Speak is a compelling, oftentimes brutal coming-of-age story about Melinda, a high school freshman. The novel deals with the sensitive subject matter of rape and depression, while allowing students to relate to and empathize with the narrator and discuss these topics in a constructive and safe setting. Before teaching the specifics of the novel, you might consider facilitating an open conversation on sexual assault, consent, rape culture, and explain how to both seek and offer support. It may also be useful for students to journal their thoughts and reactions, either while reading or upon completion of the book. They will likely have much to say.

This novel depicts high school cliques and the damaging effects of bullying and isolation. Students will not only analyze how these social dynamics play into Melinda’s deterioration, but also recognize their own experiences or at least those of a loved one. Bullying remains an epidemic in schools, and Speak is a reminder to support one another and treat one another kindly.

Speak has literary importance, too. Anderson uses symbolism to represent Melinda’s trauma and recovery. Students can discuss the significance of trees, the closet, and Melinda’s art. Infusing art into lessons on symbolism and emotional therapy would engage students who are more visual or hands-on learners. Anderson also uses intertextuality and references The Scarlet Letter, Maya Angelou’s writing, and classic fairy tales. Students should be familiarized with these works and authors so that they understand why and how these allusions maintain Speak’s themes.

Below, you’ll find Prestwick House’s 9 Simple Goals for How to Teach Speak.

1. Summarize Speak

After calling the police and getting the senior party broken up at the end of summer, Melinda Sordino is ostracized by her peers. She refuses to explain why she called the authorities and becomes severely depressed, barely speaking at all. When Melinda admits to herself that senior Andy Evans raped her at the party, she slowly begins to heal and communicate her emotions through art. After she is forced to confront Andy to protect herself and her friend, other girls at the school reveal that they, too, have silently suffered Andy’s attacks. At the end of the school year, Melinda completes her art project and tells her art teacher, Mr. Freeman, what happened to her.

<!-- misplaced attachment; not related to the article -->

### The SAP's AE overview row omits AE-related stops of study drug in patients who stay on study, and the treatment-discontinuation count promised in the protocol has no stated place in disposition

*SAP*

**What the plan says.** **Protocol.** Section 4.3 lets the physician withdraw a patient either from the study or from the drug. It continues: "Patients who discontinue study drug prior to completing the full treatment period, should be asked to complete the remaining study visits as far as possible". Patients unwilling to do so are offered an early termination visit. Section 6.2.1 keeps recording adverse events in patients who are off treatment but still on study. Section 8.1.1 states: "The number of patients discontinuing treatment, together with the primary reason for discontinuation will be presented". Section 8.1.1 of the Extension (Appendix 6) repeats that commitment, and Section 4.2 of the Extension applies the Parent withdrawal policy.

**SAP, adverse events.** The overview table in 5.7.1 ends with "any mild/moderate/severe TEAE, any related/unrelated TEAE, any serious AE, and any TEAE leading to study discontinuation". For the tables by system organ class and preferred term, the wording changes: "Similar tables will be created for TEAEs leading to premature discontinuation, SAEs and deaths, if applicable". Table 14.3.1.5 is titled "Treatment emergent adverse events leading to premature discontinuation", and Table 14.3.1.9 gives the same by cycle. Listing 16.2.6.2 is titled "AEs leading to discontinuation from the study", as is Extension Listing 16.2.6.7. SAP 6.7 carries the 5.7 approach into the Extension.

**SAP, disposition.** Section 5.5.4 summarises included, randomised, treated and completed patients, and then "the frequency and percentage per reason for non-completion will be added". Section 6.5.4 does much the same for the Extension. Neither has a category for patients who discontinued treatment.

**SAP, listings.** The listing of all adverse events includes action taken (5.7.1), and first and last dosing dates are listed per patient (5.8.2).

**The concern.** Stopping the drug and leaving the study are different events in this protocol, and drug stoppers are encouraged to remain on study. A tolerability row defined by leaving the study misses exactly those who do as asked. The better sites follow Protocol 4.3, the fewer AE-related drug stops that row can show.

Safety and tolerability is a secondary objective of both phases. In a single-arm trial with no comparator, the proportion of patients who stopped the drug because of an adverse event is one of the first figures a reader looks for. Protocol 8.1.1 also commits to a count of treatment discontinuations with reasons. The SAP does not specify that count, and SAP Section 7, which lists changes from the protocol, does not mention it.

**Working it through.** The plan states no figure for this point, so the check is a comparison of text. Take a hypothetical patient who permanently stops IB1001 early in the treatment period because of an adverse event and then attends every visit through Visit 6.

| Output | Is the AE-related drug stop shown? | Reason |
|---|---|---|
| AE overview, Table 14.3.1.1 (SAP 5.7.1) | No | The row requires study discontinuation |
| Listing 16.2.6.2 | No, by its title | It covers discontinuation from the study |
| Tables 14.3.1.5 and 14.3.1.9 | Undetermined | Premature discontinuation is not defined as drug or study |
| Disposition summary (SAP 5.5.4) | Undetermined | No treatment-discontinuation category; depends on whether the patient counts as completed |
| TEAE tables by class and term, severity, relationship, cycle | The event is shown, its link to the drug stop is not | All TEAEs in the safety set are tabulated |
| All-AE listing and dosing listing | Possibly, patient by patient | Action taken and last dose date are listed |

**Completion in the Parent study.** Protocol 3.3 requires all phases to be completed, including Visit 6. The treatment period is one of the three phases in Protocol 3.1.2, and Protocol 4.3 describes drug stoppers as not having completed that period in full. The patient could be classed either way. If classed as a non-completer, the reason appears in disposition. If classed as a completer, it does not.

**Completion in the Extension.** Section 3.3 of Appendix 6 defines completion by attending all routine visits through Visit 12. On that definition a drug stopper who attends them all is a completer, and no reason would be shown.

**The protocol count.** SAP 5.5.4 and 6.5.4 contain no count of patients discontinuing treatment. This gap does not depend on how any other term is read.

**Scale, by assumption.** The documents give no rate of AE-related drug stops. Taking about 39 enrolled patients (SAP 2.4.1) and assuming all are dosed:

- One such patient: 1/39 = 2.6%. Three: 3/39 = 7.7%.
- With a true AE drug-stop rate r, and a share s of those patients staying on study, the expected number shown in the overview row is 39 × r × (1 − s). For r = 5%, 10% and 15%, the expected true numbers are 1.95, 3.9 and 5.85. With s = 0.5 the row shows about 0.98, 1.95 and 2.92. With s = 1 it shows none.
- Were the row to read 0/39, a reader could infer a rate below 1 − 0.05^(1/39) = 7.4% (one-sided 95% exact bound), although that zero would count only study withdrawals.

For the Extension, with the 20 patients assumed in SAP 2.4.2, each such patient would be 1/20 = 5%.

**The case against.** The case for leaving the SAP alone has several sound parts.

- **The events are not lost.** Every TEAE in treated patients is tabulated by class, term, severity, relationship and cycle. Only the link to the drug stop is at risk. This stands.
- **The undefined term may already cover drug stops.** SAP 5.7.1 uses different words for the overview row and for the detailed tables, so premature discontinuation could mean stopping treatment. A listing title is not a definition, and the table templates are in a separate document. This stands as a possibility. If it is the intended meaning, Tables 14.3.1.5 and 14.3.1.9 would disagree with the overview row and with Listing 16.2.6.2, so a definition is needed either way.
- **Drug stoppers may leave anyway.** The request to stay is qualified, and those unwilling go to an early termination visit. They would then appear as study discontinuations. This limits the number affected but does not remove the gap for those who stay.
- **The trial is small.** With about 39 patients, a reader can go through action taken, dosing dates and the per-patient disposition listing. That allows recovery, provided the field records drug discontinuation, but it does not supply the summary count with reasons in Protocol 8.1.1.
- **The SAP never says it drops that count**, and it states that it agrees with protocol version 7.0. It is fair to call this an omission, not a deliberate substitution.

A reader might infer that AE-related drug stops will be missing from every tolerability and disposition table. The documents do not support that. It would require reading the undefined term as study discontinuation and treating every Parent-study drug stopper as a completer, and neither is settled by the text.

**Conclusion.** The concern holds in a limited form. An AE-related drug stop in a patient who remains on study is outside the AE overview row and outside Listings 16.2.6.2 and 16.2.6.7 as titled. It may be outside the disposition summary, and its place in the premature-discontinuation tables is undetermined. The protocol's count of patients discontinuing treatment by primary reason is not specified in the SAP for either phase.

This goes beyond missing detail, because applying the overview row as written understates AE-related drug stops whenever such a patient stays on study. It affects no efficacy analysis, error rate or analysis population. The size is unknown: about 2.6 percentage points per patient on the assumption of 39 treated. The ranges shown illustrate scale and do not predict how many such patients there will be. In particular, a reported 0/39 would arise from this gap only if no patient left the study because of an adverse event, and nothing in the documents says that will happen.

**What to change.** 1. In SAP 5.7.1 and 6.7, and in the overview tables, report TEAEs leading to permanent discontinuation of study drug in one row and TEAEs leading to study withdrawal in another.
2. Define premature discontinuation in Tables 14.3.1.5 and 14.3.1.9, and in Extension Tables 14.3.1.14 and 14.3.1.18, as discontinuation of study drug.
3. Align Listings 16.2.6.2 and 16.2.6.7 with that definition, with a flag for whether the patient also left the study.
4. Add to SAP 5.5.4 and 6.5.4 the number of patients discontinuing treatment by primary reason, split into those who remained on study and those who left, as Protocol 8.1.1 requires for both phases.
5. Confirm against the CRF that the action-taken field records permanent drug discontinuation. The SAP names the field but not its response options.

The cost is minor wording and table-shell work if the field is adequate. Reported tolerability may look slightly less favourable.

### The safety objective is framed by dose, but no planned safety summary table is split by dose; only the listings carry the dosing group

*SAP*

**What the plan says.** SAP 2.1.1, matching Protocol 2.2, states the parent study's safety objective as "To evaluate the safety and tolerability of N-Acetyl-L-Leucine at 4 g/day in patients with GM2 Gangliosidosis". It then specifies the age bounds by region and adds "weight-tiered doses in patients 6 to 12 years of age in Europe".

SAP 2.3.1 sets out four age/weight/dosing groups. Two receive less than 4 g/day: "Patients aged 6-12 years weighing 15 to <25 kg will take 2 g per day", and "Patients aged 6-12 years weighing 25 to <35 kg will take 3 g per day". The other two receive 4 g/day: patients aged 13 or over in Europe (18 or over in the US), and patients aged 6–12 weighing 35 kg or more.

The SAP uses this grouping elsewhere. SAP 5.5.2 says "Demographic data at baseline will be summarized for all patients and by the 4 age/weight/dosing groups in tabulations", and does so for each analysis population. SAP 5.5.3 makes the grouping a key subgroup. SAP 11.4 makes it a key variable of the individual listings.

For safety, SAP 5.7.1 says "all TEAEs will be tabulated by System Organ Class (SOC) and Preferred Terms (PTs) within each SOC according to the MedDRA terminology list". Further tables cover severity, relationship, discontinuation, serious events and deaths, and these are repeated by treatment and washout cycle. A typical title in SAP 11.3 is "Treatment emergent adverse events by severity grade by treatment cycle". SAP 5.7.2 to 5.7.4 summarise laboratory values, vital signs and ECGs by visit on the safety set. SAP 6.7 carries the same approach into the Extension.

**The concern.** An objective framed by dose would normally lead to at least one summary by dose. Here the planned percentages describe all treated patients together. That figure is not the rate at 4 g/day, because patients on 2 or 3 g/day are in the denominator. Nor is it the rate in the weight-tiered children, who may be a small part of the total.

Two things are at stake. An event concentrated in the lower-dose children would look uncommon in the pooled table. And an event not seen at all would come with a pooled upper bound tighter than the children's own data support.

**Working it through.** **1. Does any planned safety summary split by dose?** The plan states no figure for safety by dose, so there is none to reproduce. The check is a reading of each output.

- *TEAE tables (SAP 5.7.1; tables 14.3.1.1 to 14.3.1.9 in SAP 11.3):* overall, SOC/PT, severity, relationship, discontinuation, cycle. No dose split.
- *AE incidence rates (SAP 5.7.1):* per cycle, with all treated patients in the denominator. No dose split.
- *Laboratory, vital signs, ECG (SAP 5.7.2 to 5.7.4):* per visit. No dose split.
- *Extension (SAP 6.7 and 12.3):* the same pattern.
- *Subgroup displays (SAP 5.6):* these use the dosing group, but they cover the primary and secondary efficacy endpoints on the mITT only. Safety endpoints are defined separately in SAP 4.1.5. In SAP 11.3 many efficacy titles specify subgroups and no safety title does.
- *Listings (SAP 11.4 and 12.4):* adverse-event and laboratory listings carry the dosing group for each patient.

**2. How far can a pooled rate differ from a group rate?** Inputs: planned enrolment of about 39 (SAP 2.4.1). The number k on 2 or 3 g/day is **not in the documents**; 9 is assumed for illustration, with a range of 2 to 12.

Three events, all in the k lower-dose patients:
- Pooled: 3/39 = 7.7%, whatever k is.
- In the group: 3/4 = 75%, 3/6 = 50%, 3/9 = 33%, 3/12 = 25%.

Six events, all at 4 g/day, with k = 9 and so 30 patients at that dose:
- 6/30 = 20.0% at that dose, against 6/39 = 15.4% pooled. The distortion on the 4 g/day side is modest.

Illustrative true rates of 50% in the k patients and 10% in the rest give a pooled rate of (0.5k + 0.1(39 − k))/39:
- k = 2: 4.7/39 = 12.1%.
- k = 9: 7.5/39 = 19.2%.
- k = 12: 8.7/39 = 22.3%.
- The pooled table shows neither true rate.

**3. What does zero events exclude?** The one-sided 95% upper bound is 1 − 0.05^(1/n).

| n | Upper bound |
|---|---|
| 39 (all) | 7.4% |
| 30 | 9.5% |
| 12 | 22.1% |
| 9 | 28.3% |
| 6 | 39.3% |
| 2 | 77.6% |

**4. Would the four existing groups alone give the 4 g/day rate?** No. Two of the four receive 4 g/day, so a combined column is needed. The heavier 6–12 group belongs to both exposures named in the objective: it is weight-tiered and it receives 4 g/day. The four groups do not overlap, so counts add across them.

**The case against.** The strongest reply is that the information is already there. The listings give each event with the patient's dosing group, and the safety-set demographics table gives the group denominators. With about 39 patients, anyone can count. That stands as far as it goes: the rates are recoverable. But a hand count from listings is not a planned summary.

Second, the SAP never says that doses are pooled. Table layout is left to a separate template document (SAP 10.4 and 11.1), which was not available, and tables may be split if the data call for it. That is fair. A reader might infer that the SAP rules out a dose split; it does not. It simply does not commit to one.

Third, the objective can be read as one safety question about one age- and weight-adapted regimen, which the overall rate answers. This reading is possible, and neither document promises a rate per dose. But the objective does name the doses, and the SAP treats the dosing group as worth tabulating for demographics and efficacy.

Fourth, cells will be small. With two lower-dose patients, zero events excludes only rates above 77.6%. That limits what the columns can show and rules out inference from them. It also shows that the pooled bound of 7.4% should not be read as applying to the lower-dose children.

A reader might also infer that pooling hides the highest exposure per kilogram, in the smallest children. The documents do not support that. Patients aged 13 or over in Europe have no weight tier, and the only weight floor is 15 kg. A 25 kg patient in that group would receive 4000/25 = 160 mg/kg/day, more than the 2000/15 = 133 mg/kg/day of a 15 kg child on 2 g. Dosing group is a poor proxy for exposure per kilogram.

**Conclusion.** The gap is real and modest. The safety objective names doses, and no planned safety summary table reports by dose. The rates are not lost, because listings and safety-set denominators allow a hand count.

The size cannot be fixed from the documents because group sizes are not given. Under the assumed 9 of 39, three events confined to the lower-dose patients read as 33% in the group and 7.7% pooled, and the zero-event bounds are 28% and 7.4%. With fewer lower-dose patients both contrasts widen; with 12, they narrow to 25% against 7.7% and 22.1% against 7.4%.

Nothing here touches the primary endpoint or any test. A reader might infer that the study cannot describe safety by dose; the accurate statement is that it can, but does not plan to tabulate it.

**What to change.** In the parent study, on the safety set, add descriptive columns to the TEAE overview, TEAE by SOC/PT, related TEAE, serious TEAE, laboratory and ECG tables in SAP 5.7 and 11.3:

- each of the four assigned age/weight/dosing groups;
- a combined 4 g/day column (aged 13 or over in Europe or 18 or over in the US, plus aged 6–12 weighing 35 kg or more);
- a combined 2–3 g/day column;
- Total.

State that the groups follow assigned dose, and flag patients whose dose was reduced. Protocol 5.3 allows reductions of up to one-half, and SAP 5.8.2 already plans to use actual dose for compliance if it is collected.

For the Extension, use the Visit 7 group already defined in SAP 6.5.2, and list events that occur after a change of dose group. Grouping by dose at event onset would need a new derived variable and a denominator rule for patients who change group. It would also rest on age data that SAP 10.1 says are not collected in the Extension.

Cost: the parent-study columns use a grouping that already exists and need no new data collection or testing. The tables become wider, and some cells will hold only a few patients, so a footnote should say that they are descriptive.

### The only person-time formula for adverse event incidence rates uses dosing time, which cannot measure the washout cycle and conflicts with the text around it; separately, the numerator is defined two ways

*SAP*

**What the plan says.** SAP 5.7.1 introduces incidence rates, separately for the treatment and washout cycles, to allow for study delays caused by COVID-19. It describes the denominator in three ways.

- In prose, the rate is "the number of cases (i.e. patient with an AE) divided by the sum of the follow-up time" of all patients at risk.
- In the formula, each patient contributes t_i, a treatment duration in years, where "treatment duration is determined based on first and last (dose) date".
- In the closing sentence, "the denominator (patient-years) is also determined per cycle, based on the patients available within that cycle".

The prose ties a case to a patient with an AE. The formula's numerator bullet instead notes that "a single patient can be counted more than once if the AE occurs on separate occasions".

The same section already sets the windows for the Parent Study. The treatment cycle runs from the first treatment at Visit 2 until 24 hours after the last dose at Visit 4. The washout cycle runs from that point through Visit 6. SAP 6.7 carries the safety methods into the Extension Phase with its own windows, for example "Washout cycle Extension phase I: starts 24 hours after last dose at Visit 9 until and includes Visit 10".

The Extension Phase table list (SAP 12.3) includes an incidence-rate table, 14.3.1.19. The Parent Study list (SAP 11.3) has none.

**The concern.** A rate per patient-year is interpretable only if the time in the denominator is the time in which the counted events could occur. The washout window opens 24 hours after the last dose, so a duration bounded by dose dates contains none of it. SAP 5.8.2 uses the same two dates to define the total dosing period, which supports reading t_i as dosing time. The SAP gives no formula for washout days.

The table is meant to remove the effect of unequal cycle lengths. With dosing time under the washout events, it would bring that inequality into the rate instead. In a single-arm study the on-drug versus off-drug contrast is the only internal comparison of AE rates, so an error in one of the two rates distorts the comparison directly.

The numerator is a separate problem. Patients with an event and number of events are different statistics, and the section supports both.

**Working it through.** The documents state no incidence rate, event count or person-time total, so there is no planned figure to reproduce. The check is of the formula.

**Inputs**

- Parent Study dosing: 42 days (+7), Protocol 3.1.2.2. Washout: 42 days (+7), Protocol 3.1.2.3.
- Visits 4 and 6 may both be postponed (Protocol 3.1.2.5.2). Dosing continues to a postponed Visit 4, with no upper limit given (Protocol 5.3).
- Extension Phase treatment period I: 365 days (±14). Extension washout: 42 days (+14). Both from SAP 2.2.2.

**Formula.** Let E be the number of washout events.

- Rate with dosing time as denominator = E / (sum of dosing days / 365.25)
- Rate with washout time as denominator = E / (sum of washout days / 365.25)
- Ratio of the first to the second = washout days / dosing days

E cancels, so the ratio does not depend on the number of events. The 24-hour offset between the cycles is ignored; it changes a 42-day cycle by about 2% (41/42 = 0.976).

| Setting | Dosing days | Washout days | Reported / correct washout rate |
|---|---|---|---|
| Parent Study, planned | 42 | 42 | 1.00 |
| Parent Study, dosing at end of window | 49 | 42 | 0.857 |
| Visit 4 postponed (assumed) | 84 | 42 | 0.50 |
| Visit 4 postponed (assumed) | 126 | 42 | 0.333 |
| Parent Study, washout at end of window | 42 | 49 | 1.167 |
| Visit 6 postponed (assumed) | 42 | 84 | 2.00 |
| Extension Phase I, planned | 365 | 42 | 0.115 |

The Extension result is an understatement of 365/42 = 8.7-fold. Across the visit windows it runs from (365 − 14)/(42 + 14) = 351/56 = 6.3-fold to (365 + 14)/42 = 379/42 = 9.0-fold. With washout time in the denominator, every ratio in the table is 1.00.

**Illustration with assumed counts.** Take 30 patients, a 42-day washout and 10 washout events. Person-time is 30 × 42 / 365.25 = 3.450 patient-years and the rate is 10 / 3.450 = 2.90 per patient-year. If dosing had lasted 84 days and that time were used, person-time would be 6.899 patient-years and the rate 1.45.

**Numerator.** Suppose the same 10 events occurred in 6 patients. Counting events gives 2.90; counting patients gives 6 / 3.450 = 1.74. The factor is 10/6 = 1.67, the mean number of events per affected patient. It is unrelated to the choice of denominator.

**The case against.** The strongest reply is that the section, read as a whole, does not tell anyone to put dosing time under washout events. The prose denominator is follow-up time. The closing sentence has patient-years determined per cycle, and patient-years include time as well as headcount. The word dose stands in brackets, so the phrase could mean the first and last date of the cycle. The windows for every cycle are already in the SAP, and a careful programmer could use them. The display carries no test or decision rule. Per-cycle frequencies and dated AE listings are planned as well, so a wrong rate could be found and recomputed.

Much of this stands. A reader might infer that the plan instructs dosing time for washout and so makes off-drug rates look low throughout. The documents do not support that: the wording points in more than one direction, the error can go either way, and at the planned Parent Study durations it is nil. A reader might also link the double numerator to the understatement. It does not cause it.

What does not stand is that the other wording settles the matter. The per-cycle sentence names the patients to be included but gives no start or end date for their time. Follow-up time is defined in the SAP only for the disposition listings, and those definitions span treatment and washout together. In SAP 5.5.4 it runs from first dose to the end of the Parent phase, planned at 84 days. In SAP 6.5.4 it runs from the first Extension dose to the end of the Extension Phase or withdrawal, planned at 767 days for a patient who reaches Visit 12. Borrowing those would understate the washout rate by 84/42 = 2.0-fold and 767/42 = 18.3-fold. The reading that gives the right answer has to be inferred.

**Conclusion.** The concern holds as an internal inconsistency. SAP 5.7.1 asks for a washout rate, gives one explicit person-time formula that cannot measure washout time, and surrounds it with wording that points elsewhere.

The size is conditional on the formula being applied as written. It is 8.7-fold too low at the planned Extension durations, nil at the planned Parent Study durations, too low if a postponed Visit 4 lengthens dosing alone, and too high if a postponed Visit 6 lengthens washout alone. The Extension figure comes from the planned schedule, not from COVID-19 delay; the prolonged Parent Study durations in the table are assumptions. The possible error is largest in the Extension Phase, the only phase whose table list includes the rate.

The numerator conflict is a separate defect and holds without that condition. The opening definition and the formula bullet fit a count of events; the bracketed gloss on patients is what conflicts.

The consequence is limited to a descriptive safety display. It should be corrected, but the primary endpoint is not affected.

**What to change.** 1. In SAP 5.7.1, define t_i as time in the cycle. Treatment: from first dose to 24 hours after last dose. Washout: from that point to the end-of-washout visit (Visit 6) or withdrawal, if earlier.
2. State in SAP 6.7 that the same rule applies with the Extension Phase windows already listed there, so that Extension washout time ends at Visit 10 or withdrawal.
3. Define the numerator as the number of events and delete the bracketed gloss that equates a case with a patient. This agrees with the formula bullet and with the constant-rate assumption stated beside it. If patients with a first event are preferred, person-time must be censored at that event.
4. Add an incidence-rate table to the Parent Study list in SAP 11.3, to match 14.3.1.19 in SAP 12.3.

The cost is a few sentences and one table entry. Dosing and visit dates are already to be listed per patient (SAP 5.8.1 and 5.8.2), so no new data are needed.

Content Warning: Speak deals with underage drinking, bullying, self-mutilation, and sexual assault.

2. Identify Objectives for Teaching Speak :

  • Trace Melinda’s personal growth over the course of the novel.
  • Identify and discuss Anderson’s use of sensory images and how they relate to Melinda’s emotions.
  • Understand the use of tone in key scenes.
  • Discuss how this is a coming-of-age novel for Melinda.
  • Identify the antagonist(s) throughout the novel.
  • Evaluate the effectiveness of the title and discuss the irony of the word Speak as it relates to the book.

3. Pinpoint Key Facts and Literary Elements

Key Facts

  • Publication Date: 1999
  • Length: 208 pages
  • Lexile Measure: 690
  • Recommended Grade Band: 9-10
  • New York Times Bestseller; 1999 National Book Award Finalist; 1999 BCCB Blue Ribbon Book; 2000 ALA Best Books for Young Adults; 2000 Printz Honor Book

Literary Elements

  • Allusion
  • Antithesis
  • Flashback
  • Foreshadowing
  • Imagery
  • Inference
  • Irony
  • Metaphor
  • Simile
  • Symbol

4. Understand Themes and Motifs

  • Isolation – One of the main themes in the novel involves Melinda’s silence and her inability to talk to others about what happened to her.
  • Grief – This novel exemplifies the immobility that derives from grief and depicts the true dangers of depression.
  • Hope – It is relieving to see Melinda finally tell someone about her attack and undergo a transformation from the sullen, quiet girl she was at the beginning, to a person with a renewed sense of self.

5. Explore Related Works

Theme of Isolation

Theme of Grief

Theme of Hope

6. Employ Films and Other External Resources

7. Consider What Your Students Will Love

  • Melinda’s sarcastic thoughts about school, her teachers, and her classmates.
  • The many images and metaphors that Anderson creates throughout the novel.

8. Anticipate What Your Students May Struggle With

  • The sensitive subjects of the novel. Some students may be triggered by the traumatic events presented in the text, and it is important to provide substantial warning and a safe space for these students.

9. Order Speak Resources from Prestwick House:

Resource Format
Speak Paperback Student Edition
Speak Complete Teacher's Kit Reproducible Downloadable 30-Book Set
Speak Teaching Unit Reproducible Downloadable 30-Book Set
Speak Activity Pack Reproducible Downloadable 30-Book Set
Speak Response Journal Reproducible Downloadable 30-Book Set